As we all know, Colorado College’s takeover of the Colorado Springs Fine Arts Center is a done deal — like it or not.
In the accepted narrative, Colorado College is the FAC’s sugar daddy, rescuing a poor threadbare maiden from poverty and insecurity. Thanks to the college’s kindness, the roof will be repaired; her family made safe and secure; and she’ll live happily ever after.
But sugar daddies come with a price, as do corporate takeovers. Remember Lyin’ Eyes, the great Eagles song?
“City girls just seem to find out early
How to open doors with just a smile
A rich old man
And she won’t have to worry
She’ll dress up all in lace and go in style …
“Late at night a big old house gets lonely
I guess every form of refuge has its price
And it breaks her heart to think her love is only
Given to a man with hands as cold as ice.”
Why, you might wonder, did Colorado College choose the Fine Arts Center? It’s not as if they were seeking the city’s most deserving nonprofit to partner with. If so, CC might have chosen Care & Share Food Bank for Southern Colorado, The Arc or Springs Rescue Mission as the target of its benevolence.
But this was a simple corporate deal, an acquisition that benefited all parties to the transaction. Instead of focusing on gauzy generalities (Oh, the arts! Oh, the students! Oh, the history! Oh, the grand building!), let’s look at tangible assets.
Colorado College can best be compared to an octopus in an aquarium or a saltwater crocodile in your backyard. The creatures are both dynamic, growing organisms — they need more space and they’ll do their best to get it. According to the recently released U.S. News & World Report rankings of national liberal arts colleges, Colorado College rates No. 24. That’s respectable enough, but it’s a long way from top-ranked Williams College in Massachusetts.
Colleges will tell you that such rankings are meaningless, but try telling that to ambitious students and their parents. Many parents and students believe firmly that getting into a top-ranked college is a ticket to success. You’re surrounded by the best and brightest; your professors are nationally renowned; the undergraduate experience is unmatched. Your talented peers will go on to do great things — imagine being at Wesleyan (ranked only a little higher than CC) and sharing space in the freshman dorms with Lin-Manuel Miranda.
So here’s Colorado College, with a landlocked campus bisected by two busy streets. It can’t expand to the north because of the political clout of North End homeowners, and Monument Creek blocks it to the west. Closing Cascade Avenue isn’t a realistic option and expanding across Weber Street would present a lot of challenges.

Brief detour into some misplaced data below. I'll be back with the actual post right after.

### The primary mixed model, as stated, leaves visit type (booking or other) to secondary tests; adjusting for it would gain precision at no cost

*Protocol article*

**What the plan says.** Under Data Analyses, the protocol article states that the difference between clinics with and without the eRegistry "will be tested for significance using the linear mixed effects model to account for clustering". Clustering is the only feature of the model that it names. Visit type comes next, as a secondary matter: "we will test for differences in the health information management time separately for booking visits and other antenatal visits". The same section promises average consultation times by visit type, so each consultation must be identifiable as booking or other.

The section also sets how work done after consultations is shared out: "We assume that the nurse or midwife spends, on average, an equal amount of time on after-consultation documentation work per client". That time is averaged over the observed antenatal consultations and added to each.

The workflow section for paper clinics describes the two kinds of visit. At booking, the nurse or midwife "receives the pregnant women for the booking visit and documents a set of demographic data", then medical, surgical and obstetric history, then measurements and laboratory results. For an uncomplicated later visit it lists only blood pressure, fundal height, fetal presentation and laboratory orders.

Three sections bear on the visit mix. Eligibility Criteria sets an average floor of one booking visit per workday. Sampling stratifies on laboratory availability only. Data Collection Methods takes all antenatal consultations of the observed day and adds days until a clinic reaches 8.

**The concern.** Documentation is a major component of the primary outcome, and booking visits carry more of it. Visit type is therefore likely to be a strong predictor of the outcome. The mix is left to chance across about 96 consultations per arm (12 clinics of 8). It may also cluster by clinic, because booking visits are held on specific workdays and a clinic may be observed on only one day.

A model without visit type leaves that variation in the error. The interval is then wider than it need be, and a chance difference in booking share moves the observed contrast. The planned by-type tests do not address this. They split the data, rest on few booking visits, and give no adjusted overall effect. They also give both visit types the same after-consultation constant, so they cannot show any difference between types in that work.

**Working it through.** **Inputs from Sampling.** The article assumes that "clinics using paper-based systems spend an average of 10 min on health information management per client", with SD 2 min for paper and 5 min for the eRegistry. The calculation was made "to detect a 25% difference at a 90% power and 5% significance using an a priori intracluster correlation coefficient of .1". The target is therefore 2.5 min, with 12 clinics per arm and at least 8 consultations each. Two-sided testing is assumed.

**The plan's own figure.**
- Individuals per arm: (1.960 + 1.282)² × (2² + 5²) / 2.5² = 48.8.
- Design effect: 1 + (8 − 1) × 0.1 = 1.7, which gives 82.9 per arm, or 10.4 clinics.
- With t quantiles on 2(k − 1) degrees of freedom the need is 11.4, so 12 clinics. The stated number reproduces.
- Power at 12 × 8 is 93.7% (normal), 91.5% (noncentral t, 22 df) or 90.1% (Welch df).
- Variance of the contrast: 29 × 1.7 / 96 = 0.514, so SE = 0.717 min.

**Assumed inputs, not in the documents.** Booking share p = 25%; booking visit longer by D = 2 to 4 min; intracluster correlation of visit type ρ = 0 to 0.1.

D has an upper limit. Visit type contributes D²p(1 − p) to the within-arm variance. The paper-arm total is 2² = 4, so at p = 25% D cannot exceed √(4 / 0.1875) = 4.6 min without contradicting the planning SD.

So along comes the FAC deal — and what a deal it is.
The property is directly adjacent to the college. By acquiring it, CC owns all the real estate fronting Cache la Poudre Street between Cascade Avenue and its intersection with Mesa Avenue, except for two small fragments of Monument Valley Park. It also acquires the FAC parking lot, which might lead to future acquisition of adjacent properties in the 700 block of North Cascade Avenue.
And look at the improvements — they’re not too shabby. You’ve got an American architectural icon in the original John Gaw Meem building, as well as a $30 million addition designed by David Tryba. The original building needs some work, but it’s structurally solid and well suited to its multiple uses. Including the annex, the FAC building contains 132,286 square feet, and that doesn’t include the separate Bemis Art School facility.
What would it be worth as real estate? Not as much as you might think, given the difficulty and expense of converting it to commercial or residential use — certainly less than $100 per square foot.
But for Colorado College, the only logical buyer, it’s worth a lot more. It’s a vast educational, performance and exhibition space. That’s without placing any value on the collections, which probably couldn’t be replicated for any price. If formally appraised, I’d guess that the aggregate value would be well north of $1 billion.
Many of CC’s competitors have on-campus teaching art museums, notably Williams. The Williams College Museum of Art has a magnificent collection housed in a cramped, functionally obsolete building. They must be looking upon CC’s acquisition with envious disbelief — I’m sure that Williams President Adam Falk is waiting for CC President Jill Tiefenthaler’s call.
“Hey Adam,” she might say, “congratulations on being No. 1 — and wait till next year!”